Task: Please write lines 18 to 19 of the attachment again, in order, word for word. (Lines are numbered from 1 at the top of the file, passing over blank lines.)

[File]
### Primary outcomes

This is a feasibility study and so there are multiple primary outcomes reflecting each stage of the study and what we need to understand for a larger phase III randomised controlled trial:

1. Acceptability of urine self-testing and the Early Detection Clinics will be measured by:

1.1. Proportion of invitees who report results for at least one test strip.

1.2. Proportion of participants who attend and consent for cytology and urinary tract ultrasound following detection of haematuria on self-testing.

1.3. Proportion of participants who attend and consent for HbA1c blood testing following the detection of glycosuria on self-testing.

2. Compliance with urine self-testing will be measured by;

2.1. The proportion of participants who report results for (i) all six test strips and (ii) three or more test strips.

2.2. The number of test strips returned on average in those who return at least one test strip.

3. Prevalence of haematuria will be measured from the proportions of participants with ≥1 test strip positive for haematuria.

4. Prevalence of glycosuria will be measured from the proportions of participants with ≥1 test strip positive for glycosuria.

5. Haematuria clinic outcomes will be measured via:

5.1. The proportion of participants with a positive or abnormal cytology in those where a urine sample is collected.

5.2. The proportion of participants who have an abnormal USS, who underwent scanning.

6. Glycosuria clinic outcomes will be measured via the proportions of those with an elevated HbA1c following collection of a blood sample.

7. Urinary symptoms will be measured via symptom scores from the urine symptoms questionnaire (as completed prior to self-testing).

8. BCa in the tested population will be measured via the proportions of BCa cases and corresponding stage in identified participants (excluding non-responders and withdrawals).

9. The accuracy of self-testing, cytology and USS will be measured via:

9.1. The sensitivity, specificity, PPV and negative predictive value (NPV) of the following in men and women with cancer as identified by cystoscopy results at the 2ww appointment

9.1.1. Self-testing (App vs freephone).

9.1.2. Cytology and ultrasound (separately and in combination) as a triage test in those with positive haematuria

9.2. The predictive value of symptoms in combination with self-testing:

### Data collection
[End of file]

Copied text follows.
9. The accuracy of self-testing, cytology and USS will be measured via:

9.1. The sensitivity, specificity, PPV and negative predictive value (NPV) of the following in men and women with cancer as identified by cystoscopy results at the 2ww appointment